Saturday, 18 October 2014



A friend of mine was doing some web development for a company in a fairly tightly regulated industry and wanted me to do some testing of it, to see if I could spot anything he had missed.

I did the usual stuff — changing URL parameters, putting letters and negative numbers into amount fields, etc. Everything seemed to check out.

At one point, though, I decided to check the site’s robot.txt file to see if there was anything interesting. Most of it was pretty mundane CMS-related stuff. I had almost given up on finding anything interesting when I went to the last directory mentioned in the robots.txt file that I hadn’t been to yet — the Images directory.

Though there were a few folders that seemed admin-related, they were either empty or I didn’t have permissions. Dang.

I did, however, find a subdirectory called “Orders” (or something similar)…

The folder contained a massive amount of PDFs and images, with full order details and customer data. It had name, address, DOB, SSN, and other sensitive of information. There weren’t any payment details, from what I saw, but it was still more than enough for identity theft.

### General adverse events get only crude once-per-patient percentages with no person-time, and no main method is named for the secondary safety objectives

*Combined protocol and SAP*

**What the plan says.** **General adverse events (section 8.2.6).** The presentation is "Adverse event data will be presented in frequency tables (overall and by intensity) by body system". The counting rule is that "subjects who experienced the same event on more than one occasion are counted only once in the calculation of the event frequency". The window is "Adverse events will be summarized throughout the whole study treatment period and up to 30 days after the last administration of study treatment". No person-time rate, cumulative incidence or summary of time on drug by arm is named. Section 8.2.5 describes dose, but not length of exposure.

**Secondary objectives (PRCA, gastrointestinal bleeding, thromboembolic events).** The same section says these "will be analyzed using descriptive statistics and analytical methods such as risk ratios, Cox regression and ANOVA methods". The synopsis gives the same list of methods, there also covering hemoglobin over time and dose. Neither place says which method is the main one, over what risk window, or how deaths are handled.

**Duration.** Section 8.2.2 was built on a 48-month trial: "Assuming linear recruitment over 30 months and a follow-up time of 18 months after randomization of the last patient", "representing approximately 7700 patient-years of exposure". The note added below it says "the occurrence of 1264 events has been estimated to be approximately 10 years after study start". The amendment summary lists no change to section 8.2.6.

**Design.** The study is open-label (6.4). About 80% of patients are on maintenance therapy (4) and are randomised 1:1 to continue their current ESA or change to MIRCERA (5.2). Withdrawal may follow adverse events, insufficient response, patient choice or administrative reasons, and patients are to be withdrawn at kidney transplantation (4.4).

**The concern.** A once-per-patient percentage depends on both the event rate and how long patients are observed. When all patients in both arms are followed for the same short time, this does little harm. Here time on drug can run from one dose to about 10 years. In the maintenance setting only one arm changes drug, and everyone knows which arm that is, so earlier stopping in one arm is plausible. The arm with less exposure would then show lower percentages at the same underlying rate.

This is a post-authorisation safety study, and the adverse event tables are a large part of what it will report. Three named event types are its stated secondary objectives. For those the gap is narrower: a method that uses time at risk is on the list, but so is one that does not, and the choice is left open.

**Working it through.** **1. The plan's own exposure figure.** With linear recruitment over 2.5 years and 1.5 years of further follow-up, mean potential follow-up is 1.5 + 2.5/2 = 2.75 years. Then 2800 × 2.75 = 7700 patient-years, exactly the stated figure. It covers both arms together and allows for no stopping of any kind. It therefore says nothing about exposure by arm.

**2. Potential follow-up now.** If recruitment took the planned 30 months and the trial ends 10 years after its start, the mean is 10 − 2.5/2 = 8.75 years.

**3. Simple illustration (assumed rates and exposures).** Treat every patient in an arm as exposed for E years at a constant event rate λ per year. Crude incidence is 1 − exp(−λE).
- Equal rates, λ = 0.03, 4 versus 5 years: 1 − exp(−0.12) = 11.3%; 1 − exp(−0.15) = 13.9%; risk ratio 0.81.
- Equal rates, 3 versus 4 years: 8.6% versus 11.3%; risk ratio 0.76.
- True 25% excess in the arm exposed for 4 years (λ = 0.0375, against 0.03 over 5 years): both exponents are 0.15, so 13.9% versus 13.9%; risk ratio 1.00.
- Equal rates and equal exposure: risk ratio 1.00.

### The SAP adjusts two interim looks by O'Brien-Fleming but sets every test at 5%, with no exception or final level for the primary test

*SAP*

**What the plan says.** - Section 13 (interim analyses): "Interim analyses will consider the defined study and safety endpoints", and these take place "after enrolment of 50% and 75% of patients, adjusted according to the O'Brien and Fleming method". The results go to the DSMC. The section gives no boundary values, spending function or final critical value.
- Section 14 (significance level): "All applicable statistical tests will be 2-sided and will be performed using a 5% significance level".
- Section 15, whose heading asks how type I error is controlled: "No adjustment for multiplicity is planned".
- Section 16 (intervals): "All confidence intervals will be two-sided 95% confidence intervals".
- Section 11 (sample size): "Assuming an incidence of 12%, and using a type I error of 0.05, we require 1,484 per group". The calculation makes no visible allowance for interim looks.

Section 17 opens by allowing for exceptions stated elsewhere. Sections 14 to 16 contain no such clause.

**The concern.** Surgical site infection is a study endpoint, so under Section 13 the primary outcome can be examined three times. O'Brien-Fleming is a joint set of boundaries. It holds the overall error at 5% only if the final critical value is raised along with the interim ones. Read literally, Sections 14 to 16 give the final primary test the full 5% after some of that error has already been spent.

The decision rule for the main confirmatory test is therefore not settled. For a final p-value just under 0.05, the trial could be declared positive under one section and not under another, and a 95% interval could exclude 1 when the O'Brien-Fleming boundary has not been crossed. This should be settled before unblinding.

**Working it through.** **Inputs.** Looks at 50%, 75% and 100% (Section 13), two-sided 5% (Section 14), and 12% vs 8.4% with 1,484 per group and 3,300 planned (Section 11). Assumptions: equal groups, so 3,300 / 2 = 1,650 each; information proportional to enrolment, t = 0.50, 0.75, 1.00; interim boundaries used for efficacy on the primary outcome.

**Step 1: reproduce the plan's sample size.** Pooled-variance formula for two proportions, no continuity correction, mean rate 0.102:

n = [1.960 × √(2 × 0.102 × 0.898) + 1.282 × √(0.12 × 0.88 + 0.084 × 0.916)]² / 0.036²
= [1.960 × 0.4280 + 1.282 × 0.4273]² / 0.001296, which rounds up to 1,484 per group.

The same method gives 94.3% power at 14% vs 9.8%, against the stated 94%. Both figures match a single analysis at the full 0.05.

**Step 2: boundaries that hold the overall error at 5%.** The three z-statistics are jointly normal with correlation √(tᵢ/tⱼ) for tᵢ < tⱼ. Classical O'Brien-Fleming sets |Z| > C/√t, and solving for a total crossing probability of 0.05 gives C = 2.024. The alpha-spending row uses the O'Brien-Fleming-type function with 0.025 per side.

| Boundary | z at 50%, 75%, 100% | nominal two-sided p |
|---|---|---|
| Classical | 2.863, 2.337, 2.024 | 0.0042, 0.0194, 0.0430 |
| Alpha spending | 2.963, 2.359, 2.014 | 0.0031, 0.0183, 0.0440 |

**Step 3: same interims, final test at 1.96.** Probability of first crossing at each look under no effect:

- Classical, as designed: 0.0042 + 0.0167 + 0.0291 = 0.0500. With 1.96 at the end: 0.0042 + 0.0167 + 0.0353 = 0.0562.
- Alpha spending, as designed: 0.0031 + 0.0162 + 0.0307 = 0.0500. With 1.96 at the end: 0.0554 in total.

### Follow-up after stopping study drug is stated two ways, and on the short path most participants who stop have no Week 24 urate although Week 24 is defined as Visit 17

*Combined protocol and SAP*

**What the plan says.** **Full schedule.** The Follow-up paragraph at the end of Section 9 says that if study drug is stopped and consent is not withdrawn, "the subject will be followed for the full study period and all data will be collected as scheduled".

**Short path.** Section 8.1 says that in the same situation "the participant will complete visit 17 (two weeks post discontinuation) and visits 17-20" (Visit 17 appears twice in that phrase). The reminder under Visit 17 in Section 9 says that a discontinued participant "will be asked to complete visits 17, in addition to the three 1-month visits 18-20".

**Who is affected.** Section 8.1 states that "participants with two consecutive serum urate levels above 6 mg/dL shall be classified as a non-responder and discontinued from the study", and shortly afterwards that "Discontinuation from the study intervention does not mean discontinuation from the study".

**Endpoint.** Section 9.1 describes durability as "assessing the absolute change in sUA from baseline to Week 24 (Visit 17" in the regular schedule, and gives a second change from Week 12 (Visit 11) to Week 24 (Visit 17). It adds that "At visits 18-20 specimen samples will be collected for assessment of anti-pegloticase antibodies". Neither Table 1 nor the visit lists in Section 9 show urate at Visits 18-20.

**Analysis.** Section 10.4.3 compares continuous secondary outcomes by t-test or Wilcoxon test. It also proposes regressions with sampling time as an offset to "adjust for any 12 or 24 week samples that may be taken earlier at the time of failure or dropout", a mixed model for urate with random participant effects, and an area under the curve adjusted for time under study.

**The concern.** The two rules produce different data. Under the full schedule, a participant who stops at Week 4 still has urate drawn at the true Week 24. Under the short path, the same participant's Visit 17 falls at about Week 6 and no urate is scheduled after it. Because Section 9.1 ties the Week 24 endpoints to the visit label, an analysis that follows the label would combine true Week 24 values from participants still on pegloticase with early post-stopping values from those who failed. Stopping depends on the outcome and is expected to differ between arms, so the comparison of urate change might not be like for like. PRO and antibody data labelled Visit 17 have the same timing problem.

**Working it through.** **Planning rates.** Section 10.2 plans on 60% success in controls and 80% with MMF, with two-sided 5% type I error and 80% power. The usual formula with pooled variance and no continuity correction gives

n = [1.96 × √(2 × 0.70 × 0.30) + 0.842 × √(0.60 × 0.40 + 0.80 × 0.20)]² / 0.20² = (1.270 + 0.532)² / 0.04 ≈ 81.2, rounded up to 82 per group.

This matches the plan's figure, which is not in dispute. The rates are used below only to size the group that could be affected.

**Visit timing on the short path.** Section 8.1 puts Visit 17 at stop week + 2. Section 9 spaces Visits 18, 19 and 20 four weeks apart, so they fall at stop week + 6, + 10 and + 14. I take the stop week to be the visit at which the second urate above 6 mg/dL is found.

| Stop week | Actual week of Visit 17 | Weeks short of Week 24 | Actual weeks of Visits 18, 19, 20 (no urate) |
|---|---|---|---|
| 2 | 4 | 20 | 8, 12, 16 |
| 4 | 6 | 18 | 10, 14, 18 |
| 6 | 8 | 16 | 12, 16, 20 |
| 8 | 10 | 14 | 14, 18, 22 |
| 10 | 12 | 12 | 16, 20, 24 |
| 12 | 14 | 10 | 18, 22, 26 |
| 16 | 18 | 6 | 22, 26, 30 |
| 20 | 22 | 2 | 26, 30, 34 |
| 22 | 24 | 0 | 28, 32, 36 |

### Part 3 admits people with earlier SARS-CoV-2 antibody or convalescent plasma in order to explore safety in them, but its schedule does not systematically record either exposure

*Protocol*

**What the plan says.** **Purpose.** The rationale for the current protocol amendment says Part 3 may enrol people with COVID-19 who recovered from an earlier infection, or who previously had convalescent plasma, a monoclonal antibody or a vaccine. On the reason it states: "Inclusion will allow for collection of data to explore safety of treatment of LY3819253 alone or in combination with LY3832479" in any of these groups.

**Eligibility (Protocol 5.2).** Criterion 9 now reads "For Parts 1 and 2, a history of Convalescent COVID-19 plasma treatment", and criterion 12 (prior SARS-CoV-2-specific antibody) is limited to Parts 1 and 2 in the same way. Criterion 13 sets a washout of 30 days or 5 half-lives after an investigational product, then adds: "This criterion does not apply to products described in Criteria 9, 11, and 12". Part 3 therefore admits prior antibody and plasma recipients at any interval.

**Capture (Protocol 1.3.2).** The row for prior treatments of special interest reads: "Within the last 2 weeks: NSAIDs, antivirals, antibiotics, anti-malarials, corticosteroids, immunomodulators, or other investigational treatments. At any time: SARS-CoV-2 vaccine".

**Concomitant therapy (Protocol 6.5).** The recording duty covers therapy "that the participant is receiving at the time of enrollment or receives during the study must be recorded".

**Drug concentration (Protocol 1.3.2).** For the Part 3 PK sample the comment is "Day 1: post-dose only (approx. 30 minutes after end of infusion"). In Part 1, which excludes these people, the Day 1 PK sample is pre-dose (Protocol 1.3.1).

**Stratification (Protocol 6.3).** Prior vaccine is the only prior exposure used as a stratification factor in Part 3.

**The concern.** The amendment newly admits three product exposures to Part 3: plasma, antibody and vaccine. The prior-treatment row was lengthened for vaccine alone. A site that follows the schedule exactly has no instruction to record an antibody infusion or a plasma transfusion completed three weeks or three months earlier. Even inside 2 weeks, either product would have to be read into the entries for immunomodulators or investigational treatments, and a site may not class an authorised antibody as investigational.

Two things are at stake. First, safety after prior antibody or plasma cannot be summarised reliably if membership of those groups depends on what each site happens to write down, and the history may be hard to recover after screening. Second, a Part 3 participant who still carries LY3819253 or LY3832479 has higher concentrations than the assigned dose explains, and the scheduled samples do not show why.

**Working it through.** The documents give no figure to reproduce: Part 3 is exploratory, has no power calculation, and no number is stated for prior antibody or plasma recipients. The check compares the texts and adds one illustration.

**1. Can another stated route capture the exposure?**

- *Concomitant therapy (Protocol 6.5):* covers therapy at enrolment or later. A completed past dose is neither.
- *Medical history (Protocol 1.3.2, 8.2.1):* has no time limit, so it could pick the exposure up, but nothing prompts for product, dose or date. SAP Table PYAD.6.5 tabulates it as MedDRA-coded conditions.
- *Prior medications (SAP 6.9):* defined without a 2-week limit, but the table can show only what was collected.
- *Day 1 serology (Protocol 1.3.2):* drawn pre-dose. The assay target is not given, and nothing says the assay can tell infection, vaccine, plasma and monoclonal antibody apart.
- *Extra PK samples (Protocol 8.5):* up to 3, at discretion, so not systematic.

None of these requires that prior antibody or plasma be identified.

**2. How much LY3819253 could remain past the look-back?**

Apparently, no one at the company thought to secure that folder because it wasn’t referenced anywhere directly by the website or app. It had been forgotten about. But, hey, who’s going to manually browse through a site’s directories, right…?

It was good that the robots.txt was there to make sure (or at least politely request) that search engines do not included that directory in their indexes, anyone who spent a few minutes poking around the site like I did could’ve found the same information.

Shortly after this was discovered and reported, the company revamped the way they handle storage of order information and made it completely unavailable to the webserver. They also apparently took my suggestion to no longer allow directory listings.